helicase activity of XPD is indispensable for NER but not for transcription
initiation. So, there is much more XPD patients.
Somatic mutations of XP genes are rarely
Three disorders, not directly linked to
cancer, may be genetically related to XP:
Trichothiodystrophy (TTD): characterized
by a variable phenotype that include photosensitivity, ichtyosis, brittle hair,
intellectual impairment, short stature, microcephaly, protruding ears,
micrognathia. TTD is linked to mutations in the ERCC2/XPD, ERCC3/XPB and GTF2H5
(or TTDA, which encodes a subunit of TFIIH).
Cockayne Syndrome (CS) : characterized by
slow growth, cachectic dwarfism, thin dry hair, disproportionately long limbs
with large hands and feet, sensorineural hearing loss. CS patients have the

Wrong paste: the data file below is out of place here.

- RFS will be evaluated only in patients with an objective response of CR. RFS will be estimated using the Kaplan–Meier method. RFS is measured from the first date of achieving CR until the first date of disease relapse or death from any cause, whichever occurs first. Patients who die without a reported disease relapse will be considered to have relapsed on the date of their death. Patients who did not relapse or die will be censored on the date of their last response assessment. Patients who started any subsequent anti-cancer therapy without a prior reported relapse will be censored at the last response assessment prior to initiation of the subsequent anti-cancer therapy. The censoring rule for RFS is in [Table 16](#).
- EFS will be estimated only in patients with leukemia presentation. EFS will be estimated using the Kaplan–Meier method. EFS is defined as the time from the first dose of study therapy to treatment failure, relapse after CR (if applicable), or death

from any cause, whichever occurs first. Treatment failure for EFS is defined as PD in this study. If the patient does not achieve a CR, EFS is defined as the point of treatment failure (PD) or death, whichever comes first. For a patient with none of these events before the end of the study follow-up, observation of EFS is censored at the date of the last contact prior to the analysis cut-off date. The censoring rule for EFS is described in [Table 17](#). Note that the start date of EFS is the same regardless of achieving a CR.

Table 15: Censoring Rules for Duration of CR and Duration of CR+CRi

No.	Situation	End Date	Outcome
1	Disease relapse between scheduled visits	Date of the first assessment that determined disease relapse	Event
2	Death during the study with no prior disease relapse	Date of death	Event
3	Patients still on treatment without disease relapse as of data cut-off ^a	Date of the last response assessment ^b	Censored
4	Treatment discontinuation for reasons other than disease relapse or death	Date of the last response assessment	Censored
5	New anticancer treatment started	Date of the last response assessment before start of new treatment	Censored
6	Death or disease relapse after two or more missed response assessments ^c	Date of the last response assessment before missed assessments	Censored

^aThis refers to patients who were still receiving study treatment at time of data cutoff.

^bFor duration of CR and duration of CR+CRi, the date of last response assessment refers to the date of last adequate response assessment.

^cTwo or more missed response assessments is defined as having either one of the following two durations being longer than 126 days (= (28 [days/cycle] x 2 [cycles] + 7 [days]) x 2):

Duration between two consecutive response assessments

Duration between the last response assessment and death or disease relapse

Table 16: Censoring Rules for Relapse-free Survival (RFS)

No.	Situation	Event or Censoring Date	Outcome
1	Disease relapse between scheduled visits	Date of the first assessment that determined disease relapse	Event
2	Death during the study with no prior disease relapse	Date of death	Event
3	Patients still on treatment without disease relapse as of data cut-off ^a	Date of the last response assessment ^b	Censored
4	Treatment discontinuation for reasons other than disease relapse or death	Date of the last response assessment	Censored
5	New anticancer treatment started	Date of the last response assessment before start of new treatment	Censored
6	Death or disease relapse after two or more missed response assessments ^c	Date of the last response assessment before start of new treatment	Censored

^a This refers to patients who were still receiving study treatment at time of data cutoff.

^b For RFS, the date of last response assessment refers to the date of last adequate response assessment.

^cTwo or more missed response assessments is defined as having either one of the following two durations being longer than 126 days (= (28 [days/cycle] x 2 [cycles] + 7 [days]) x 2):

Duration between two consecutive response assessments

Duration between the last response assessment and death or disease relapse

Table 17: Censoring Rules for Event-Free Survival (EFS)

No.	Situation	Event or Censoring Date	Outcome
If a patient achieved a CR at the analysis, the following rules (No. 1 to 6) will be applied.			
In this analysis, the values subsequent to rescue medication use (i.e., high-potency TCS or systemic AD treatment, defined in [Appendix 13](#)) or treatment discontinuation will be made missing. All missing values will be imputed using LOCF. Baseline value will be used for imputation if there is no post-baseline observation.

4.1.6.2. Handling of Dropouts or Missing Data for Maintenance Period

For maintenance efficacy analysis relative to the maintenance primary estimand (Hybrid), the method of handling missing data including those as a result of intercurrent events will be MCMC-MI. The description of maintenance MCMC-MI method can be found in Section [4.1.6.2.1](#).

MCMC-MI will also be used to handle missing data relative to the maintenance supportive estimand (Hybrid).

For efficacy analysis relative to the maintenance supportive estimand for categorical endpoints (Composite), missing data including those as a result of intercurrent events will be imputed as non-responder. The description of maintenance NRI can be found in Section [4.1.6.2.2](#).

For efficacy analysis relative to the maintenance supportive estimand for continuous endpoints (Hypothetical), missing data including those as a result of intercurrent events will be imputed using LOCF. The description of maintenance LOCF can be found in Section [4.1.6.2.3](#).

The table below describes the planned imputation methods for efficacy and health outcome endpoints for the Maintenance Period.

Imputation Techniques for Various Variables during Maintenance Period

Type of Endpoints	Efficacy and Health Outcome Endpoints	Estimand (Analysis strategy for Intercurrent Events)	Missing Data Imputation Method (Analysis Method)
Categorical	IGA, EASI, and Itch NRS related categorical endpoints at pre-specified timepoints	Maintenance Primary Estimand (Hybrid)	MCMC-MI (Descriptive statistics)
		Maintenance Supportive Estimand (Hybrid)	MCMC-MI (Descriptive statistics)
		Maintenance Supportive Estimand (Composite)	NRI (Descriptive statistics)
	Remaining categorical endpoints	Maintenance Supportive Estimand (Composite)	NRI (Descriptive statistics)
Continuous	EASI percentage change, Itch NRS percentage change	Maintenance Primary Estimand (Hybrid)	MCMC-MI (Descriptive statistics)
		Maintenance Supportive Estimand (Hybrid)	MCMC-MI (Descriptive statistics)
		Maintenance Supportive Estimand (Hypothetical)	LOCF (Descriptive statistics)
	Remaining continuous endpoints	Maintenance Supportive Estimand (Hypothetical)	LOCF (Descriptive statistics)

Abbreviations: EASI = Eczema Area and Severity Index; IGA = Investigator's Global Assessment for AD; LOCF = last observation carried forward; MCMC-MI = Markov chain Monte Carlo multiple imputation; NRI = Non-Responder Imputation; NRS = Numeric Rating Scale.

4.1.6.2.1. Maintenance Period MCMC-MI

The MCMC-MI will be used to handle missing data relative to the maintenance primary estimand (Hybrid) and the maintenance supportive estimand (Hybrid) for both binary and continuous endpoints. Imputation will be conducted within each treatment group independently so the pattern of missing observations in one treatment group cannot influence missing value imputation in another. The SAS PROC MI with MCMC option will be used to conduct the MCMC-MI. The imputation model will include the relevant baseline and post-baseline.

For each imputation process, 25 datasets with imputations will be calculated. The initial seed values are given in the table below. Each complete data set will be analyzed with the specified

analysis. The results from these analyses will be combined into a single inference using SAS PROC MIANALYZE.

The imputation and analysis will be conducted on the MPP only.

appearance of premature aging. CS has two types, A and B, linked to mutations
in ERCC6 (CSB) and ERCC8 (CSA), respectively. Cockayne Syndrome may also
accompany XP caused by genetic alterations in ERCC2/XPD),
Cerebrooculofacioskeletal Syndrome (COFS):
characterized by progressive neurologic disorder, microcephaly, prominent
noses, lare ears, growth failure. Ocular finding of microcornea, cataracts, and
optic atrophy are present along with joint contractures. The four types of
COFS, 1, 2, 3 and 4 are linked to mutations in ERCC6 (CSB), ERCC2 (XPD), ERCC5
(XPG), ERCC1, respectively.
Xeroderma Pigmentosum. Kraemer KH,
DiGiovanna JJ. In: Pagon RA, Bird TD, Dolan CR, Stephens K, editors.
SourceGeneReviews [Internet]. Seattle (WA): University of Washington, Seattle; 1993-2003 Jun 20 [updated 2011 Aug 04].